Want to Improve Your Health and Cooking in One Step? Turn to GHEE

8 Delicious Uses

For thousands of years world cultures have been using an ingredient called GHEE because it is excellent for health and has lots of cooking benefits. In fact, I consider ghee, a form of clarified butter, an essential powerfood! One of my favorite sites, www.Care2.com, explains why—let’s look at cooking and taste first:

High smoke point (250 °C  482 °F). You can cook and fry with ghee and it doesn’t break down into free radicals like so many other oils.

Doesn’t spoil easily. It doesn’t need refrigeration (some ghee lasts up to 100 years).

Adds a nutty buttery taste without causing dairy allergies. Ghee is made from butter but the milk solids and impurities have been removed; most lactose- or casein-intolerant people have no issue with ghee.

Now the high health and nutrition factors:

Rich in oil soluble vitamins, A D and E.

Rich in K2 and CLA (Conjugated Linoleic Acid) – an antioxidant with anti-viral properties if it is sourced from grass fed cows.

And how about energy and weight management?

Nutritionally rich like coconut oil. Ghee is rich in medium chain fatty acids which are absorbed directly to the liver (like carbs) and burnt as energy, so athletes use ghee religiously. Information from www.coconutresearch.org  explains what coconut oil does for the body:

  • ✔  It stimulates the thyroid 
  • ✔  It kills off excess candida
  • ✔  It lowers cholesterol
  • ✔  It aids weight loss
  • ✔  It keeps diabetes in check
  • ✔  It reduces heart disease
  • ✔  It helps nutrient absorption
  • ✔  It strengthens the immune system
  • ✔  It is a superior skin-care ingredient
  • ✔  It nourishes the brain
  • ✔  It protects from illness and speeds recovery when sickness does strike.

Encourages weight loss like coconut oil. The energy from its medium chain fatty acids can be used to burn other fats in the system and lose weight.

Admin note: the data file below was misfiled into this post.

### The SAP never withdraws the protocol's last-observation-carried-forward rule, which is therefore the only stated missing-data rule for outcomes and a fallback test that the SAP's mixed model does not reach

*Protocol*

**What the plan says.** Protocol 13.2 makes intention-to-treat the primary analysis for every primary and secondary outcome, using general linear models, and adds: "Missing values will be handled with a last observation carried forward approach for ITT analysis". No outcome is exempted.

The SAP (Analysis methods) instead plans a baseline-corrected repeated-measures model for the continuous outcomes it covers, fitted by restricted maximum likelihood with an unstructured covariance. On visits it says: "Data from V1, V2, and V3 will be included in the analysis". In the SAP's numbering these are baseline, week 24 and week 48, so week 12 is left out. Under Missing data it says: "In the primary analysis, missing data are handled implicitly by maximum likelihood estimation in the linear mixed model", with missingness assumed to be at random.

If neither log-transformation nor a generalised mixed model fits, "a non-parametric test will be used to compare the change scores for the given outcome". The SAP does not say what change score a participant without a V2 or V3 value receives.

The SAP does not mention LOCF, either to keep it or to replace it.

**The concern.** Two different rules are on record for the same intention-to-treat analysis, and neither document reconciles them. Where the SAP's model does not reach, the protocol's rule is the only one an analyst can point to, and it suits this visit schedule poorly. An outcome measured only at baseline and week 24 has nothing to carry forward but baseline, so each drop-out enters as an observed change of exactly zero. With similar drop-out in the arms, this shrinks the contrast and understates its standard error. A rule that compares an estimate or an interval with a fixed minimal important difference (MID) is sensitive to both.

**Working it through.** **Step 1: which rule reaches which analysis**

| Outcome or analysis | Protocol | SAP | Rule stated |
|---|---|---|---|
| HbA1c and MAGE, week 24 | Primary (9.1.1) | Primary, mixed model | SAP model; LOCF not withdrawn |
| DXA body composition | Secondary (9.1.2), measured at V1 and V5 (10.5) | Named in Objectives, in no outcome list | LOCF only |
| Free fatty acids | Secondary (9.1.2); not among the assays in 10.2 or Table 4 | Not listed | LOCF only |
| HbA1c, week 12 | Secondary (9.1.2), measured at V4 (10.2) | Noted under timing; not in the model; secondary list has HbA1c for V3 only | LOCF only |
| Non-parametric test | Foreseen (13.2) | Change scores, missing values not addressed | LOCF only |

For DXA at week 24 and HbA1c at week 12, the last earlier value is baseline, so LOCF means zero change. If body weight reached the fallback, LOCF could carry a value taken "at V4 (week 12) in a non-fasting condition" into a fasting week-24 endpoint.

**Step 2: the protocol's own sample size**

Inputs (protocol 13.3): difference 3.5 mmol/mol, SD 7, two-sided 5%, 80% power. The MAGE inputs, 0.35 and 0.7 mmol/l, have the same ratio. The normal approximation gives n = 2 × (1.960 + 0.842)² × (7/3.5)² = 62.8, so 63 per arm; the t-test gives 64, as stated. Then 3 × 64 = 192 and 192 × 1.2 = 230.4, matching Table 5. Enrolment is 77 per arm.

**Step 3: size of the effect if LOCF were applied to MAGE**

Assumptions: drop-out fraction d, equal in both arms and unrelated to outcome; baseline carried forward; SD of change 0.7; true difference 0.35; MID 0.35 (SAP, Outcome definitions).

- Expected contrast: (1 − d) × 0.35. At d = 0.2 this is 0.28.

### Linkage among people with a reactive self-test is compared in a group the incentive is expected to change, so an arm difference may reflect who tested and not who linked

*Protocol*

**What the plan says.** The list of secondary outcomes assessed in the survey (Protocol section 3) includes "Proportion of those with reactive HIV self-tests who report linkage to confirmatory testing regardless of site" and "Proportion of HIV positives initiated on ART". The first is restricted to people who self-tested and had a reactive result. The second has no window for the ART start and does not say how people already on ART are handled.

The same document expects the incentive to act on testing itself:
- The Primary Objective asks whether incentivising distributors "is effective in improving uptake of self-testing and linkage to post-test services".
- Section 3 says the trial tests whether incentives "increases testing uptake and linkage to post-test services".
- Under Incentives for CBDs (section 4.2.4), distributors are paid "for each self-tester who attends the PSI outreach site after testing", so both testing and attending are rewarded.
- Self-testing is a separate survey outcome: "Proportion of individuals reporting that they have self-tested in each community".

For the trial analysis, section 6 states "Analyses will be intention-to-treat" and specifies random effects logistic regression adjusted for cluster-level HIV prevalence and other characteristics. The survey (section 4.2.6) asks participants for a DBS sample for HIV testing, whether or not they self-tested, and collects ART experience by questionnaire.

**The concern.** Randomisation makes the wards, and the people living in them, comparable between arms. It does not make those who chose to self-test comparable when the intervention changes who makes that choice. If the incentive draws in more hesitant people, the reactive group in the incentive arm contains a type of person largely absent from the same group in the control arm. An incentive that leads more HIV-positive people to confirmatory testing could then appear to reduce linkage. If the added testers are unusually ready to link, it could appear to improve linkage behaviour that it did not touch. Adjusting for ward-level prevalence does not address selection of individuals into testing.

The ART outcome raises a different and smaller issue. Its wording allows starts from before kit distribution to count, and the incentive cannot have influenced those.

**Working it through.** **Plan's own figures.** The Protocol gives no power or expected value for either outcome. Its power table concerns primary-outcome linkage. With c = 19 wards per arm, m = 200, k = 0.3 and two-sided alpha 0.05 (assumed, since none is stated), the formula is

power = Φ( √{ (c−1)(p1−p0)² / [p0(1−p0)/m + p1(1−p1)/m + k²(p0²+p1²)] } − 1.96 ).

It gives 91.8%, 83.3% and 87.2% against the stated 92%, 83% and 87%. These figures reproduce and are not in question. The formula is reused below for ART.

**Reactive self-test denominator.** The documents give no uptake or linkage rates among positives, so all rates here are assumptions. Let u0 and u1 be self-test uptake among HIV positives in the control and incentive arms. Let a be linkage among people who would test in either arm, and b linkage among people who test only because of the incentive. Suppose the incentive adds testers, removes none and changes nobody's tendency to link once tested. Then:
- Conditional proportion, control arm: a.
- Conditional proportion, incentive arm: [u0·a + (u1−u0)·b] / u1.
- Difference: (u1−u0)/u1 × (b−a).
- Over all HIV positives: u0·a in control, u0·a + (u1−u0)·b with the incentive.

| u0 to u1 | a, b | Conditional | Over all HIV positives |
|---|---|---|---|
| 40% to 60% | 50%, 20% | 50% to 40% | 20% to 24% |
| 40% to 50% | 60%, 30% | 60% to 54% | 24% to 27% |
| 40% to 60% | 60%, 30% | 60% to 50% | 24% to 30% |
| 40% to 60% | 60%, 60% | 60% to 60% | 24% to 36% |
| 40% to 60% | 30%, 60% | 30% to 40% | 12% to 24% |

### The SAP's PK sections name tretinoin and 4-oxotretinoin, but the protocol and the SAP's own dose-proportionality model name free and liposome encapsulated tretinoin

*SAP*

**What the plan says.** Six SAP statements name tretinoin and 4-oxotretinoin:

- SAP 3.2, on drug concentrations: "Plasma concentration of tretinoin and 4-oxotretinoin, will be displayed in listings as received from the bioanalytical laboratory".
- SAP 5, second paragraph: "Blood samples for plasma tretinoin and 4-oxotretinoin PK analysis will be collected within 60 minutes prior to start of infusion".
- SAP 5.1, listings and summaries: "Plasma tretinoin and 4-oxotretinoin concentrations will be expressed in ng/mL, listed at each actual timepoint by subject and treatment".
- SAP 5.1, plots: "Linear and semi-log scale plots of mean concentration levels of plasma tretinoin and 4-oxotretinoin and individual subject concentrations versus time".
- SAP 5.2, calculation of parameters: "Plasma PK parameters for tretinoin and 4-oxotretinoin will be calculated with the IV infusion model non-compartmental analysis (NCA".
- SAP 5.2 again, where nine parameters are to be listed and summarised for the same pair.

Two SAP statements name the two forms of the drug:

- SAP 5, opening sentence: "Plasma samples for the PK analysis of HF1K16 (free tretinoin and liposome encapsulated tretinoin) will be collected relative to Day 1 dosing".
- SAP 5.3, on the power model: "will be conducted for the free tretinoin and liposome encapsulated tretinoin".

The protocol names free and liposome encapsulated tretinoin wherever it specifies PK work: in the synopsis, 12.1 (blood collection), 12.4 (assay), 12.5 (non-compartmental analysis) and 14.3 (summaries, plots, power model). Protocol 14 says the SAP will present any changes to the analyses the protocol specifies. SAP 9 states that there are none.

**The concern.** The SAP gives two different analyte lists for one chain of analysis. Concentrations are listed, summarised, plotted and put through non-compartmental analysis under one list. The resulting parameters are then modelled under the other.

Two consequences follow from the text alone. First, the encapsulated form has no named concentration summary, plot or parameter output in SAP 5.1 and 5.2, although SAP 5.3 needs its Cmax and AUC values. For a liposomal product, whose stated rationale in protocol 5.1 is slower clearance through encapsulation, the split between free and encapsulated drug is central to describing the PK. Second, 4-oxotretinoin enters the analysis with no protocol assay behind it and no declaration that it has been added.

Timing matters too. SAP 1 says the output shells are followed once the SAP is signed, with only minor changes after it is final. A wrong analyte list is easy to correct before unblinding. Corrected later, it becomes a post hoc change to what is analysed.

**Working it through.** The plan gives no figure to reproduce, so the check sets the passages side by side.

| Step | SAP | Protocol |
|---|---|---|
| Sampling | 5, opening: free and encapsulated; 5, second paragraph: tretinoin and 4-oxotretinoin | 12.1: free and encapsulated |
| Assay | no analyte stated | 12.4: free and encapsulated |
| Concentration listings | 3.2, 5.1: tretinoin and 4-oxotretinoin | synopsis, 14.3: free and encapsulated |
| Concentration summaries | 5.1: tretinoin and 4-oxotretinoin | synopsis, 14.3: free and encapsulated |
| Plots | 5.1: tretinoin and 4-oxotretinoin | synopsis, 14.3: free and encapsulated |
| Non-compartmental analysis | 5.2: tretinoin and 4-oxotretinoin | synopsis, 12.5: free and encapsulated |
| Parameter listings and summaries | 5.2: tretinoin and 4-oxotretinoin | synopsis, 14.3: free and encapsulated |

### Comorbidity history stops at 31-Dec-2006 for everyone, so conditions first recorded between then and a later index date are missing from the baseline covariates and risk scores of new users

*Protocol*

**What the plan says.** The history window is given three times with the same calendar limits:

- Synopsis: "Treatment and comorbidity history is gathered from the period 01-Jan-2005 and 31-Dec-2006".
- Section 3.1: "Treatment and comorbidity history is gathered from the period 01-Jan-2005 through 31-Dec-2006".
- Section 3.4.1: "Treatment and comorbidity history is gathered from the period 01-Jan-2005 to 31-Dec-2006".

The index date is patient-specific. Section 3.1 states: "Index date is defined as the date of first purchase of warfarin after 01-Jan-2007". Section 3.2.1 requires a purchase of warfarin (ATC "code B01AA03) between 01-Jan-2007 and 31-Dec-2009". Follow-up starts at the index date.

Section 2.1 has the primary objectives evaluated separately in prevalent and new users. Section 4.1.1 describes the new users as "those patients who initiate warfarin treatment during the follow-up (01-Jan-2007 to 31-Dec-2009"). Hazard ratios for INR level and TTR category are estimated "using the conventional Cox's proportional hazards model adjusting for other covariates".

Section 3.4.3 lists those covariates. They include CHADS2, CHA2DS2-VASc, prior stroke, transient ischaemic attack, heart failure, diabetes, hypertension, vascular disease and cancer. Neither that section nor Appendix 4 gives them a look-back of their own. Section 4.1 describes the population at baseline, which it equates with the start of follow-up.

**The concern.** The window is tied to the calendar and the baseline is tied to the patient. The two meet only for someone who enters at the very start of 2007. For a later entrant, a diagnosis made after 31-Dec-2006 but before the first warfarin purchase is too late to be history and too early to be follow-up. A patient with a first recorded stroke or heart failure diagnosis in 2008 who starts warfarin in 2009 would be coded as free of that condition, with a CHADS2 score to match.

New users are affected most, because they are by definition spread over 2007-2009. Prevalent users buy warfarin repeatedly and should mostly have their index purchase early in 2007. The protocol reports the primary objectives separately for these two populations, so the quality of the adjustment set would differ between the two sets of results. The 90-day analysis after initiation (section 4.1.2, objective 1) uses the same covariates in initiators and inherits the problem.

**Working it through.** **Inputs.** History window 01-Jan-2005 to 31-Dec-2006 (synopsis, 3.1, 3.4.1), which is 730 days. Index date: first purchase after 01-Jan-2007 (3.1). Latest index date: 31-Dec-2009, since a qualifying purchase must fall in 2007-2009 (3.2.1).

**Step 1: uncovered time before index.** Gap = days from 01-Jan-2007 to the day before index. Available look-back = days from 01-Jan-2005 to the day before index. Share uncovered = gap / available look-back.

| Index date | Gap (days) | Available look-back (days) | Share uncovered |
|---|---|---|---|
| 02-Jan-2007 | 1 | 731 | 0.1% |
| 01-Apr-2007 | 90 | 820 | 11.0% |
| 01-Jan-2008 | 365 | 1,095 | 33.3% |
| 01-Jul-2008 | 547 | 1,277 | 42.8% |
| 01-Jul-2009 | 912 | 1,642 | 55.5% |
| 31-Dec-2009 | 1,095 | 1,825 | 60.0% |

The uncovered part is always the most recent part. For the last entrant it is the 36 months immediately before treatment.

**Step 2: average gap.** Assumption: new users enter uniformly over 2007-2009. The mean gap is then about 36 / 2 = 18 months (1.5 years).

Strengthens digestion and the immune system. Ghee is rich in butyric acid, a short chain fatty acid. Beneficial intestinal bacteria convert fiber into butyric acid and then use that for energy and intestinal wall support.  A healthy body therefore makes it own form of ghee, but you can aid that greatly by deliberately consuming it.

And a big WOW: Ghee is anti-inflammatory and anti-cancer! Researchers are using oral butyrate supplements and butyrate enemas to treat inflammatory bowel diseases such as Crohn’s and ulcerative colitis. Ghee, as mentioned above, is loaded with butyric acid!

Convinced? Then let’s make and store ghee. It is made the same as clarified butter but heated longer. The site, www.realfoodforlife.com, gives good instructions. You need:

  1.   1. 1-2 pounds grass-fed, organic unsalted butter. (Regular unsalted butter works, even salted butter will do, but it’s harder to work with and the final product won’t be as good.)
  2.   2. Medium saucepan
  3.   3. Stirring spoon
  4.   4. Fine sieve and/or cheesecloth
  5.   5. Glass container with tight lid

Place butter in pan; melt over medium heat. (Cutting butter into smaller pieces hastens this process.)

A foam will rise to the top. At this point turn heat down to medium low. Bubbles will continue to increase in size (scoop bubbles with a strainer spoon to see the liquid better).

Solids sink to the bottom and collect on pan sides. Gently scrape these off so don’t burn. (Note: The bubbling can be accompanied with a crackling sound.)

When close to finished, the bubbles slow down. When all water is boiled off, the oil heats up rapidly so be careful not to burn it. When done, the ghee becomes a clear golden yellow liquid and the milk solids separate and settle in the bottom of the pan; they are light brown in color.  If they are too dark, it has been cooked too much. 

Let mixture cool for 20 minutes then run it through a double layer of cheesecloth. Let ghee cool completely before sealing the lid (to avoid condensation on the lid and jar).

The two things that will degrade ghee are water and sunlight. So always store ghee in the dark, in a container with a good seal. It is best NOT to store ghee in the refrigerator if you are using it often, however, because when you open it up to the warm air, water will condense on the ghee and cause oxidation.

Ghee will last 2-3 months if you keep it in an airtight container, and when kept in a refrigerator, without opening, ghee can last up to a year. Use it like you would melted butter and enjoy improved health and wonderful cooking benefits!

  •   www.justhomemade.net
  •   www.realfoodforlife.com
  • (photos by Larry Jacobson)

        Alice Osborne
        Weekly Newsletter Contributor since 2006
        Email the author! alice@dvo.com


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